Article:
ariana-grande-dangerous-woman-coverAriana Grande has released her new album, Dangerous Woman. For some it will be a signifier of new heights for Grande, now into Drop #3 of her music career. For others it will be more of the same: young pop starlet is going to show you how mature she is with angry putdowns and sleazy come-ons, mixed with sexualized packaging to trumpet that “she’s no little girl anymore.” Both these scenarios are old and worn to the point that neither show any degree of maturity whatsoever, only a music industry’s innate need to follow tired strategies.

What is different is that, this time around, one of Grande’s fans is demanding that Metacritic disallow venerable publication Rolling Stone’s negative review of Dangerous Woman. The assertion is that the review dulls the all-important Metacritic rating and somehow does damage to Grande. Elliot Karsten has even started a petition to rally Grande fan-dees to shake the pillars of heaven to force this into being. This is an escalation.

Karsten writes: “By signing this petition, you are standing up for not only Ariana Grande, but all artists who suffer unfair reviews that have no substance or meaning to them. Please sign this to give Ariana Grande the score she deserves!”

I couldn’t tell you much more about Grande’s album as I have not heard it, nor do I intend to and, thus, will not be reviewing it here. Part of Karsten’s beef is that he believes RS paired a reviewer with a recording they knew he would not like, and through such chicanery a bad review was all but assured. (By the way, the actual review got three out of five stars — hardly a slam.) He claims this was a hit job, pure and simple. I would not defend the practice of hit reviews, as I find them not only distasteful, but pointless and miserable. With so much music coming out every day, why would you actively seek out something that probably won’t bring you an ounce of joy until after you’ve defecated on it? Life’s too short, there are too many options to choose from, and wanting to be annoyed is a foolish pursuit.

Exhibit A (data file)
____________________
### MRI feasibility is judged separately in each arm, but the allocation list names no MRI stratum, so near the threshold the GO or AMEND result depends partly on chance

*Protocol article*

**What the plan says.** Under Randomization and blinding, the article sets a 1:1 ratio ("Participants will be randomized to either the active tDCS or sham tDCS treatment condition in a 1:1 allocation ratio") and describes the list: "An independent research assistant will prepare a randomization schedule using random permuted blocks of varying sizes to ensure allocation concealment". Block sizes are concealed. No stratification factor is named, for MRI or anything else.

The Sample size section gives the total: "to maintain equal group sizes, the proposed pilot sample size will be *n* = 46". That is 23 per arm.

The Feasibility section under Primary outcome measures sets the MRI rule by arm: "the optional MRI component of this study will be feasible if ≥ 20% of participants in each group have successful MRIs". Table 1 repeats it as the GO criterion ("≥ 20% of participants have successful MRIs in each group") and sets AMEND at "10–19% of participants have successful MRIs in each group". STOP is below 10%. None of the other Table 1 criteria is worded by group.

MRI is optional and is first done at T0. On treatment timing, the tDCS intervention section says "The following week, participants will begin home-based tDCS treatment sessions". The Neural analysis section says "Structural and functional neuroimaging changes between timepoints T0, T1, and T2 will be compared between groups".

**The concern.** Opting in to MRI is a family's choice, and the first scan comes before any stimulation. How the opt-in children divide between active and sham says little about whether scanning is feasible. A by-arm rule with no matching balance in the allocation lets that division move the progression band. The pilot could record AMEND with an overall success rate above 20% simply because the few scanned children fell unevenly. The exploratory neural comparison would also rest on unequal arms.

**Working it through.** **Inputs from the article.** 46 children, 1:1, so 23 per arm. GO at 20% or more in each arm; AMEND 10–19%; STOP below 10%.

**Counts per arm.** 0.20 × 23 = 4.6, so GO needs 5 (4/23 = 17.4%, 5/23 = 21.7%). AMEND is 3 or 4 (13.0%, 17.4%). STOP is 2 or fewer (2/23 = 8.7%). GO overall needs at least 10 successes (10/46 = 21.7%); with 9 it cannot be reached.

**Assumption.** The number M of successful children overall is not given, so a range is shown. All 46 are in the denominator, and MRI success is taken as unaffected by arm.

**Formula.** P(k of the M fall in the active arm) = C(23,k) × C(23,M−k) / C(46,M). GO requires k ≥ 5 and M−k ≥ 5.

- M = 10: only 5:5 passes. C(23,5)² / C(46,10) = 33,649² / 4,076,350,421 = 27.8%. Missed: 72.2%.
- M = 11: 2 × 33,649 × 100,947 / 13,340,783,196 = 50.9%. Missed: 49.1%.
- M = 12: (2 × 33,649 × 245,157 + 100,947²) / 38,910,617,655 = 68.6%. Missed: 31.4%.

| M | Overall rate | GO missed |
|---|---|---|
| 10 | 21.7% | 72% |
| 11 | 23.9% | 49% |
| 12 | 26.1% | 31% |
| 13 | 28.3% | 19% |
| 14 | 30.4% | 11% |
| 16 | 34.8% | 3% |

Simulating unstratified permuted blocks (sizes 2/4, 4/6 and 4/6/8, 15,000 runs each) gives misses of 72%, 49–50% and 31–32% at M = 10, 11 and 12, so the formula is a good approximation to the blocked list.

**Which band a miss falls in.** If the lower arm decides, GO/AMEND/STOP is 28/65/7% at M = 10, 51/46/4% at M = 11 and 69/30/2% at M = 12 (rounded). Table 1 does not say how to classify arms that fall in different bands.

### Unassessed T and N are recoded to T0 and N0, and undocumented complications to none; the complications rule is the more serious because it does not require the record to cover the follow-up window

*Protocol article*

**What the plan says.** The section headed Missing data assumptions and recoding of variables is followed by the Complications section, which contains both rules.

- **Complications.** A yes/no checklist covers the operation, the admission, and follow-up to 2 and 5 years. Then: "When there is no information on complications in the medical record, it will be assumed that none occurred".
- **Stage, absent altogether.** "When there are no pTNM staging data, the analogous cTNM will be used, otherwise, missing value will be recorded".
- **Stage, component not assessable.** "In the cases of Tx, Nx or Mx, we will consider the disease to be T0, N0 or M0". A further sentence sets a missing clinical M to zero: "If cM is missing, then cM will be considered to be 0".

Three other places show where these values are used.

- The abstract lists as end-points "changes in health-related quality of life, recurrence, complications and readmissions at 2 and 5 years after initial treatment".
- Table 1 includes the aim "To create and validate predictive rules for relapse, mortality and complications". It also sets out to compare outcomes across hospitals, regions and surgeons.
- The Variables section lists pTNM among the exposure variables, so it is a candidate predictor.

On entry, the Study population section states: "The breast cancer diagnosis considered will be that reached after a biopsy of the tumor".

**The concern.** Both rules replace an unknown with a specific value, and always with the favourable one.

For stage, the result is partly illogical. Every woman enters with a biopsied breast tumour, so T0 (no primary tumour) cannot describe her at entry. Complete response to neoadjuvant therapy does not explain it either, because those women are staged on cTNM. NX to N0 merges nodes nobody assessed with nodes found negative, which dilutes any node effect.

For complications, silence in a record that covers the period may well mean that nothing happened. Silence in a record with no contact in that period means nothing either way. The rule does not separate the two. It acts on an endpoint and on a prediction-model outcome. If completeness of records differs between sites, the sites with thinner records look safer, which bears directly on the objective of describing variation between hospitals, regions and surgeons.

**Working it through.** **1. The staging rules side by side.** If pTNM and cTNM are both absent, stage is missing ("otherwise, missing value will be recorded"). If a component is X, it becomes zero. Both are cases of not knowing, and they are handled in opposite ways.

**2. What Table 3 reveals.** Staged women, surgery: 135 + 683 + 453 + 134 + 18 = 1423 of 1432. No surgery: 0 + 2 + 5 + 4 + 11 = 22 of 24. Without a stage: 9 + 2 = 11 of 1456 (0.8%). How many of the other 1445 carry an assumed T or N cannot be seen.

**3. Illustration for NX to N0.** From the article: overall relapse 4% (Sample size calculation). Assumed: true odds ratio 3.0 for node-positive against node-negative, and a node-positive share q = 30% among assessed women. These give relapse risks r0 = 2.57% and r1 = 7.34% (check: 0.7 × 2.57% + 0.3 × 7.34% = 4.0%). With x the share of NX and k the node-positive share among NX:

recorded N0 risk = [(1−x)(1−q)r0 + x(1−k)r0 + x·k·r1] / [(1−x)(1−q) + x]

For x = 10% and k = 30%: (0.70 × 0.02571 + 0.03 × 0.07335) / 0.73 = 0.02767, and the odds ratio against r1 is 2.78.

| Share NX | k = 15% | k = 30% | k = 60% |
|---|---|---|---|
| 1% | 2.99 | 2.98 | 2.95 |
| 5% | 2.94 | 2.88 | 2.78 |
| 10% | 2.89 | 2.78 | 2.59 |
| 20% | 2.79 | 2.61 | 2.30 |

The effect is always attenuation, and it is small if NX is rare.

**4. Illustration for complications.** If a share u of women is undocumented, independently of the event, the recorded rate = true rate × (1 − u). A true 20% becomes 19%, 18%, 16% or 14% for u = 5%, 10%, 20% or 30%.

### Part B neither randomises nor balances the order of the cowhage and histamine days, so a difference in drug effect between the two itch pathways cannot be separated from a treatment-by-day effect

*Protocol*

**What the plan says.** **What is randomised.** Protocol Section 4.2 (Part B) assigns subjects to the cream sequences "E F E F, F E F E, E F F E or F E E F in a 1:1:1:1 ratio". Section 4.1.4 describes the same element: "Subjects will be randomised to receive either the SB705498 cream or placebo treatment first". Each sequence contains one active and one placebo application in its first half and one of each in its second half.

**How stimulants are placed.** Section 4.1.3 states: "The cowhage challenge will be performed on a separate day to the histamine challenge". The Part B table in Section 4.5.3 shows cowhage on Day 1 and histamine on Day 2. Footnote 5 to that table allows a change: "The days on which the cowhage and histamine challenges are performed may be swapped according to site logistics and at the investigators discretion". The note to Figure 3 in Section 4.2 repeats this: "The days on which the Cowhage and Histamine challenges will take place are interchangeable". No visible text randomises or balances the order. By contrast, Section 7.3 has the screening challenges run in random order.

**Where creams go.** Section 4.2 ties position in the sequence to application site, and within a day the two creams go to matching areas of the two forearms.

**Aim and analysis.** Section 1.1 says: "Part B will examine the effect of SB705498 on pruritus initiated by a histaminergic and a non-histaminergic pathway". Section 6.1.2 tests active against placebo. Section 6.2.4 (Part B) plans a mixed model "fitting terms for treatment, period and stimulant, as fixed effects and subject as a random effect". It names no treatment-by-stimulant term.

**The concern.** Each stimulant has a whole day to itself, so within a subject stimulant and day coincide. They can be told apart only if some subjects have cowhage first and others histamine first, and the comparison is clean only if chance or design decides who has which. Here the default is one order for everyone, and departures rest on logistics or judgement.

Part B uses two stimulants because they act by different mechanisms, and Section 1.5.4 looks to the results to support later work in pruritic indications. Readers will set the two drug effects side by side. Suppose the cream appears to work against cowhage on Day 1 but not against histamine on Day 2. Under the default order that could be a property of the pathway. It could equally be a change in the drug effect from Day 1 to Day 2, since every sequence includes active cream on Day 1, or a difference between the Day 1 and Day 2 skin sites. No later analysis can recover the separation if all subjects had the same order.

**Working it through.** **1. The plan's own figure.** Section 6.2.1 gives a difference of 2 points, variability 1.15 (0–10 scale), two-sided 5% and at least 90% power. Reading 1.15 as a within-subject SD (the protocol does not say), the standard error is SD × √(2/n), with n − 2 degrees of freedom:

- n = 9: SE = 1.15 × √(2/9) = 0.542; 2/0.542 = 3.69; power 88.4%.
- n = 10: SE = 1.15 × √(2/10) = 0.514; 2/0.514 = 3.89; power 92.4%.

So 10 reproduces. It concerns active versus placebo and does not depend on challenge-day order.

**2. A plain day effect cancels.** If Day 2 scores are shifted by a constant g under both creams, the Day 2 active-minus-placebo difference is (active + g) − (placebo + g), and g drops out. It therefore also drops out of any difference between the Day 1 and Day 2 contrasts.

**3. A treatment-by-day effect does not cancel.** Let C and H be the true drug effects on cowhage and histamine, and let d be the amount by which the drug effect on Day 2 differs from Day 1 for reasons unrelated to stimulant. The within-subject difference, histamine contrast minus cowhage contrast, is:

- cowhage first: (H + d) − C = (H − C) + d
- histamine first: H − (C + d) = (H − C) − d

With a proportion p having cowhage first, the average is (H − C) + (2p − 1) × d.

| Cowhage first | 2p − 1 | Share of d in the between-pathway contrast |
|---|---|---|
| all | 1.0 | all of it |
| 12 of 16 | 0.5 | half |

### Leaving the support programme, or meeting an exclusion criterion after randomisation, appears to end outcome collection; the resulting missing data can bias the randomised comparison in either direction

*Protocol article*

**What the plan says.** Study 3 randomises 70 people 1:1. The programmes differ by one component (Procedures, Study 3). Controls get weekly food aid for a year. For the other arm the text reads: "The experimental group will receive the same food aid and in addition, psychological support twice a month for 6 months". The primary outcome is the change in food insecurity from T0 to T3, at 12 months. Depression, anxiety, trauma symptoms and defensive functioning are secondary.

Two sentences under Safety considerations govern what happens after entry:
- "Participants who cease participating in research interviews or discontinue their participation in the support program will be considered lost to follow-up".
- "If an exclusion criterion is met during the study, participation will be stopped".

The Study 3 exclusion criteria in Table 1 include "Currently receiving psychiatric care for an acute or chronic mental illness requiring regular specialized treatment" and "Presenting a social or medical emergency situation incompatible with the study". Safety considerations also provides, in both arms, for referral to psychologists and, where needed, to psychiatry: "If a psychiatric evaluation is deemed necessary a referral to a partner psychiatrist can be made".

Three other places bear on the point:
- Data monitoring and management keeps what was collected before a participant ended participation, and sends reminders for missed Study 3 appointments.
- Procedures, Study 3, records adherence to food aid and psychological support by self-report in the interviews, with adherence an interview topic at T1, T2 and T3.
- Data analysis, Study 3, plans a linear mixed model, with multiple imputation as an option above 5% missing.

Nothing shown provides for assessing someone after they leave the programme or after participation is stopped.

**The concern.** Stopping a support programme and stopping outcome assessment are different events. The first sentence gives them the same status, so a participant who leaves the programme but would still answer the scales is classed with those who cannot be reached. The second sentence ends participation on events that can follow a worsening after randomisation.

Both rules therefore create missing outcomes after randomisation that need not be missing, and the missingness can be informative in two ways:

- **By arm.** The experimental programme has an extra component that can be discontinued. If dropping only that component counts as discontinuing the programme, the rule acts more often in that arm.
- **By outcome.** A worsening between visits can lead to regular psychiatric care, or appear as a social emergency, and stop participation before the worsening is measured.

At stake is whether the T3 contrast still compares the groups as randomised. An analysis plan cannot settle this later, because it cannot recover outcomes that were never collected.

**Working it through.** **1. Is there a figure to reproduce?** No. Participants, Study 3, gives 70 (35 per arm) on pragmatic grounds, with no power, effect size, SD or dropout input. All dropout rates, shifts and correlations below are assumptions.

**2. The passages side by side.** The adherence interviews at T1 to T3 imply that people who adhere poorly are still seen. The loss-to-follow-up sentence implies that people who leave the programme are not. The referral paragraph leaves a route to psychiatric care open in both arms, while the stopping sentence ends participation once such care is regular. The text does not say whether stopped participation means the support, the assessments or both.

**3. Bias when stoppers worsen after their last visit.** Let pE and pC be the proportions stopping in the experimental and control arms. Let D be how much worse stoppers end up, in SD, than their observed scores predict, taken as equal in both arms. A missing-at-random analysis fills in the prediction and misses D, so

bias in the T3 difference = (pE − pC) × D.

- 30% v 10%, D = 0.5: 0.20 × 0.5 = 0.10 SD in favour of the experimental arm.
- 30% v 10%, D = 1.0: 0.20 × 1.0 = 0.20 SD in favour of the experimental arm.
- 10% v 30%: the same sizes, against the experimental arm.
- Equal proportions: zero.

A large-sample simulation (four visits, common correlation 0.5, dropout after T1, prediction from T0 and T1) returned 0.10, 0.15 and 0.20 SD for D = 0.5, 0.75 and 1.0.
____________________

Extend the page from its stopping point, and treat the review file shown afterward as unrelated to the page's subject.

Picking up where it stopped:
And Karsten should have written an op-ed stating his displeasure. Lord knows there are a million ways for a bunch of cranks to be heard these days. (Editor’s note: that’s why we’ve got you, Dunphy.) It is the next step, where he is demanding a system “disappear” a review he disagrees with, that gets me angry. He bases his righteous wrath on the conjecture that Grande’s album has received unanimous praise and the RS review is an outlier. Absolutely untrue. There have been some very good reviews for the album, and some just okay ones. Far from being a failure, so it would appear, but certainly enough room in the mix of reviewers to simply not like Dangerous Woman. There is something almost fascistic about demanding the erasure of an opinion because it doesn’t jibe with your own, or that it’s going to skew the abstract number grading.

One thing is true above all: any creative endeavor is going to draw criticism. Some of it can be mean-spirited and harsh. It should not be but it just is. The artist, musician, writer, painter, whatever must come to terms with the probability that the one-to-one-hundred people who don’t like your stuff (or maybe don’t like you) also have the agency to speak it before the public. If Ariana Grande isn’t thick-skinned enough to deal with that, she should not be working in the public arts, because she’s going to get a hell of a lot of it, justly or unjustly. Frankly, I bet Grande can handle it.